Plot: Laurel is starting high school in the aftermath of her elder sister's tragic death. Laurel is trying to leave it all behind, but she can't stop thinking about what happened that night. When her English teacher gives her class an assignment: write a letter to a dead famous person, Laurel chooses Kurt Cobain because May loved him so much. It's not long before Laurel is writing more than one letter, and to other people besides Kurt. She writes to Amy Winehouse, Heath Ledger, Amelia Earhart, Janis Joplin, and many others. As the letters become more and more personal, Laurel comes to realize that she can't turn any of them in. Especially when she begins to go through the process of forgiving May - and realizing that she wasn't as perfect as Laurel would like to remember her being. So Love Letters to the Dead really is just a journal of a teen's life through high school and tragic events. Dull, right? If I had been in a different mood, I probably would have found it just that. But Love Letters to the Dead is oddly captivating. The Reader wants to know what happened to May, and the Reader wants to desperately see Laurel turn herself around and stop heading down her path of destruction. Laurel struggles with a lot of heavy topics and situations, always makes the wrong decision, and the Reader wants to know why. Because it's obvious that it somehow links back to what happened to May. Is this a big, grand mystery? No. But it did catch my attention and propel me to the end.

Believability: No complaints.

Writing Style: First person, past and present, depending on what Laurel is writing. The entire story is told through letters to various famous dead people. I am a sucker for this narration device, and it's part of why this book caught my attention to begin with. I really enjoyed the writing style. I didn't find the letter format tedious and sometimes I even forgot that they were letters.

Content: 15 f-words, 7 s-words. This book handles a lot of heavy topics in very raw language. Laurel's two new friends are lesbians, though oddly enough it didn't feel like the Author was pushing an agenda. Laurel is molested and almost raped on several occasions, the girls drink excessively, a couple of Laurel's friends do drugs, et cetera. I didn't mark down any passages because the content is a pretty heavy constant. Laurel enters a whirlpool of destruction, and it nearly does her in.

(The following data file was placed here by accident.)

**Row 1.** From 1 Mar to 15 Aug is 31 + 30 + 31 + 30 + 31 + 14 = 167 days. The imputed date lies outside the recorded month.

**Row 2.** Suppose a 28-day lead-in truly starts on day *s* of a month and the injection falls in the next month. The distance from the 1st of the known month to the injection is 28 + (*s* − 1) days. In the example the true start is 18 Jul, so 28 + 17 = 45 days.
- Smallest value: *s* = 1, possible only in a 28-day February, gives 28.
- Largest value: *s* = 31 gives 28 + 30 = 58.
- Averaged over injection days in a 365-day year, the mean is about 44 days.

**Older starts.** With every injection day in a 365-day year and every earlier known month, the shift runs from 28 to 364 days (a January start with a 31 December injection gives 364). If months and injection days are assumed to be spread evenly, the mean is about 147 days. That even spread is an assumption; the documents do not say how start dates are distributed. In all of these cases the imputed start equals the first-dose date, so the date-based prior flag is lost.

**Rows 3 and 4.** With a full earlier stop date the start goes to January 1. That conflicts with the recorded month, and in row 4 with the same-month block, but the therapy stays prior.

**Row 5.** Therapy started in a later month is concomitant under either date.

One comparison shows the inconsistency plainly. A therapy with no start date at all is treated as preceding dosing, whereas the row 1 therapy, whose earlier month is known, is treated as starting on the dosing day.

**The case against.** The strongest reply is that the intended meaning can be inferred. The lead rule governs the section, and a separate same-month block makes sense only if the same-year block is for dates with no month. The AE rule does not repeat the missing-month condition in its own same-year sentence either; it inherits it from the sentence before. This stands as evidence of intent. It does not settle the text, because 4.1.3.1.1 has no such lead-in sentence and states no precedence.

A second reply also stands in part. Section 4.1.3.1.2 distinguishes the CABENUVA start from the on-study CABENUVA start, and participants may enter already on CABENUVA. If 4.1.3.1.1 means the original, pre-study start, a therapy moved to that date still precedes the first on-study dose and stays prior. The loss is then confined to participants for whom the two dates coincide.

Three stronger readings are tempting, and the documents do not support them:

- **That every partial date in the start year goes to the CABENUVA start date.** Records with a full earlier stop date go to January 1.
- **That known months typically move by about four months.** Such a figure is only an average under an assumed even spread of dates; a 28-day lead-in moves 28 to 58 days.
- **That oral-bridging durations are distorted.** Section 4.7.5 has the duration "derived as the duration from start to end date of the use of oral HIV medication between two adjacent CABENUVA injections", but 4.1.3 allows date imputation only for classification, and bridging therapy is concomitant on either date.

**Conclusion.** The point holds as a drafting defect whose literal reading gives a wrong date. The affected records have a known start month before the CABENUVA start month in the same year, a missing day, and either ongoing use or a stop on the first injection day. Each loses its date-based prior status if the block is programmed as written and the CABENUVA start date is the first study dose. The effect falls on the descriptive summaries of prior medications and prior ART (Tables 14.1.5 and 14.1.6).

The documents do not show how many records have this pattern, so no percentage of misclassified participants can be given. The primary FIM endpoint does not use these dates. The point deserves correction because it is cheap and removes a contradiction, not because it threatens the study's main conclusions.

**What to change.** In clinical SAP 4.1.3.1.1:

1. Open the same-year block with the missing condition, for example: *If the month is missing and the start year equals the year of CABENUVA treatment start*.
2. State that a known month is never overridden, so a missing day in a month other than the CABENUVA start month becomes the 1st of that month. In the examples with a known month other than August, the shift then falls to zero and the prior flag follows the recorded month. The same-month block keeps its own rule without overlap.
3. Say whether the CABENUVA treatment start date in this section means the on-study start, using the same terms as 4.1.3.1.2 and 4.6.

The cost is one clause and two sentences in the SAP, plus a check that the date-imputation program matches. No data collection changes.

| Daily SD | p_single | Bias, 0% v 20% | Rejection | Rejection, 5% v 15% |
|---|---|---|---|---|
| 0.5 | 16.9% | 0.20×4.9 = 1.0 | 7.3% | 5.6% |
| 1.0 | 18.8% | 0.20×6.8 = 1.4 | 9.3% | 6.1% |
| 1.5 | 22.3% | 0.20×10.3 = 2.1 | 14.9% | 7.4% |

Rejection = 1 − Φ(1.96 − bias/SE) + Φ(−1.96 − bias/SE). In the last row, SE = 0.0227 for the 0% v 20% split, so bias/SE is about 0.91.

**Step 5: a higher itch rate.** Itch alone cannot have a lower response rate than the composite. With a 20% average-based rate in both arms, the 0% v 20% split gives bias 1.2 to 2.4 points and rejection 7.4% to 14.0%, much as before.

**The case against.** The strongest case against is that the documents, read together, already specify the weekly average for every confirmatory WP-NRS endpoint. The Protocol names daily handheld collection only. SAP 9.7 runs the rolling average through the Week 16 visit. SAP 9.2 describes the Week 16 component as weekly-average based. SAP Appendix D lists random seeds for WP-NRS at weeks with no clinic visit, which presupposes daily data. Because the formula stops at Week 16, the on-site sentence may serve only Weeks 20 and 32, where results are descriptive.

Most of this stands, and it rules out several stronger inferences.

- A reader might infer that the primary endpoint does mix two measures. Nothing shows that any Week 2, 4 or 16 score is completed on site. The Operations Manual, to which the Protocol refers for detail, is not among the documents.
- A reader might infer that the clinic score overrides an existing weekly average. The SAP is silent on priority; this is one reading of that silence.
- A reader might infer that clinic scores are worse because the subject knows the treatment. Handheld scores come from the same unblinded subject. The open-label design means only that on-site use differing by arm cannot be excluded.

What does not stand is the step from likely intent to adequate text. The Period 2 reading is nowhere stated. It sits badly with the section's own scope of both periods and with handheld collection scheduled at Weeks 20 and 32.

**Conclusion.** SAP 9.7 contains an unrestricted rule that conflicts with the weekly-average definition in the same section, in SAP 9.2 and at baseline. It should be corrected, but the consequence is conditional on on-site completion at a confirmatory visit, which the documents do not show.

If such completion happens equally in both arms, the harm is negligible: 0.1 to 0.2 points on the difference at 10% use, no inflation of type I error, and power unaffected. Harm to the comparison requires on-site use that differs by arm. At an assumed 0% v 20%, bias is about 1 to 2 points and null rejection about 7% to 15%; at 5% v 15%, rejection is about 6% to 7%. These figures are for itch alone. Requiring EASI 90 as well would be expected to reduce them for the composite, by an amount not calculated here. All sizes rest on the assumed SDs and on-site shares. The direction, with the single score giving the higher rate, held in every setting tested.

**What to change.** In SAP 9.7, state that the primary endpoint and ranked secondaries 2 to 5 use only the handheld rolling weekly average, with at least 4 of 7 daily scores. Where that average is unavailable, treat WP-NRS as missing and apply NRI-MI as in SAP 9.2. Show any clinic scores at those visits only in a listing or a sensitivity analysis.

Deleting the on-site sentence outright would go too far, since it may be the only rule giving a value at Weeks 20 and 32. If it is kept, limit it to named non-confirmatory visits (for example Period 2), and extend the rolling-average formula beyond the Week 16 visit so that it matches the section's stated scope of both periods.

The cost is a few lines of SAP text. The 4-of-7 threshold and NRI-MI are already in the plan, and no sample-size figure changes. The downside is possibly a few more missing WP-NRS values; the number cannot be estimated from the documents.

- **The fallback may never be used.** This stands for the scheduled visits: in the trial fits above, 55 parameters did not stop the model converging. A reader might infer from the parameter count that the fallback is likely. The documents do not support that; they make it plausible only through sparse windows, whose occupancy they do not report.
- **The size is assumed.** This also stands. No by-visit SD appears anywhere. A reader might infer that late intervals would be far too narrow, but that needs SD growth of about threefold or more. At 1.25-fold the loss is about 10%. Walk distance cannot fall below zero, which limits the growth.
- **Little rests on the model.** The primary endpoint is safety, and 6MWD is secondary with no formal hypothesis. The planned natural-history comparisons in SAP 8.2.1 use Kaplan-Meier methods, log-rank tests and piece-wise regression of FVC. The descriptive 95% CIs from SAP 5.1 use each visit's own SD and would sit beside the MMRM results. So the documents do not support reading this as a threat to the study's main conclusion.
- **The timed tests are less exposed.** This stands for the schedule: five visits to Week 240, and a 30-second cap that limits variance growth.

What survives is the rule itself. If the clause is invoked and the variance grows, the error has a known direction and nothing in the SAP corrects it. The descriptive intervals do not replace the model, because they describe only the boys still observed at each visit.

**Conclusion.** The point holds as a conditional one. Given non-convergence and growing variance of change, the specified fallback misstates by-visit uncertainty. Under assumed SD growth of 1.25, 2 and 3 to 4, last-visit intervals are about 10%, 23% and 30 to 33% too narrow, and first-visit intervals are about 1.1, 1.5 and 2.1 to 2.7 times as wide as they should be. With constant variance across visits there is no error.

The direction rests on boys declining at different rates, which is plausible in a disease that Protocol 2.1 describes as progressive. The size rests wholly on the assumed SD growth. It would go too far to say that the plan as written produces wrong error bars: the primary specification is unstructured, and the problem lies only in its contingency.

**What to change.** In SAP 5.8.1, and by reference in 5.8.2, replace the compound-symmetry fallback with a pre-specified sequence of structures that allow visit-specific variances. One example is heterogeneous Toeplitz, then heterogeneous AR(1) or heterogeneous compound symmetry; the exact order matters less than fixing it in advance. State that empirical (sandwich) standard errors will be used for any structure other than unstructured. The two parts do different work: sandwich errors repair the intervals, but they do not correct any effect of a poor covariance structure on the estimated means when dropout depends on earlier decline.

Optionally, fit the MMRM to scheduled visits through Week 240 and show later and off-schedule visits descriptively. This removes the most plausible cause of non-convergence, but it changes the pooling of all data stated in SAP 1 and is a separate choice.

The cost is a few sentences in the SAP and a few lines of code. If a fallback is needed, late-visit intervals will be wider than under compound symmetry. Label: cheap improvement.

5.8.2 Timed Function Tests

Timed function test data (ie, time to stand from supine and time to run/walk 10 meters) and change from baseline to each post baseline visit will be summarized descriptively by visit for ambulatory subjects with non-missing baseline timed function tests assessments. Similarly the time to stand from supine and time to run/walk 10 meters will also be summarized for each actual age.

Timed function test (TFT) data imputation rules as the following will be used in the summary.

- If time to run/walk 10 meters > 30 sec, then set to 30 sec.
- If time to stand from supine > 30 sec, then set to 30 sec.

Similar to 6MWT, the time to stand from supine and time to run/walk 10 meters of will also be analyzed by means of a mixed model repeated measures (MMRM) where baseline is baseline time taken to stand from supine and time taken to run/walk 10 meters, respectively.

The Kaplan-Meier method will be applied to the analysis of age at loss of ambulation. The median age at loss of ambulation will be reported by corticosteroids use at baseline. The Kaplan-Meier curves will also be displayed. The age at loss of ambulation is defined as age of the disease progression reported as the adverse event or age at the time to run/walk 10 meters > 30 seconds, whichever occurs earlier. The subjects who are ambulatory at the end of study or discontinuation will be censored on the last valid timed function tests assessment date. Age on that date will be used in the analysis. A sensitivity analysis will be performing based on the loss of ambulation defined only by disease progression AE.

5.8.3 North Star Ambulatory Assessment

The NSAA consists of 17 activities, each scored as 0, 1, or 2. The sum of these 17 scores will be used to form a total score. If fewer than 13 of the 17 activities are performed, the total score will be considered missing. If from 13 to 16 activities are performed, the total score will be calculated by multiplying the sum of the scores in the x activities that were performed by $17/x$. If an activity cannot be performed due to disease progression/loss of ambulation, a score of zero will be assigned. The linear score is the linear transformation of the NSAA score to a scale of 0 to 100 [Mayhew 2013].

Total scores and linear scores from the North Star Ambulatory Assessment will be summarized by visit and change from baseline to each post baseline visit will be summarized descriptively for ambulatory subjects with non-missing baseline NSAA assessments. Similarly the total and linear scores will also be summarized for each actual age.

Conclusion: About 80% away from the ending of Love Letters to the Dead, I told myself that if this book didn't end with a purpose, I would hate it. If Laurel didn't turn around, didn't learn a lesson, and didn't find help, I would get rid of the book, never mind I'm meeting the Author. I hate books where the protagonist enters a path of destruction and then it doesn't end with their redemption. If the protagonist is redeemed in the end, I can actually really enjoy the book. This may be a bit of a spoiler, but I won't give too many details: Laurel does get help. When the Reader learns what happened the night May died, it turns Laurel into a very pitiable, "I-feel-for-you" character. It explains her behavior, and suddenly Love Letters to the Dead doesn't just become a typical high school drama novel with teens acting stupidly. It becomes rather heart-wrenching. Love Letters to the Dead isn't a light read; not even a little bit. It addresses a lot of heavy issues, and while it ends with Laurel finally getting help, it still has a pretty bittersweet feel to it. I'm giving this book 2/5 strawberries, but in all honesty, I still have no idea what I think of this book. It left me contemplative and kind of depressed and in need of a light Middle Grade fantasy novel. Did I really dislike this book? No. Did I enjoy it? I'm not sure "enjoy" is the right word. Is this how the book is supposed to leave you? I'm thinking probably. So, the 2/5 will stand for now, but I may still change it later. (NOTE: after careful consideration, I have decided to give this book 4/5 strawberries).

Recommended Audience: Girl-read, nineteen-and-up, fans of heavy contemporary.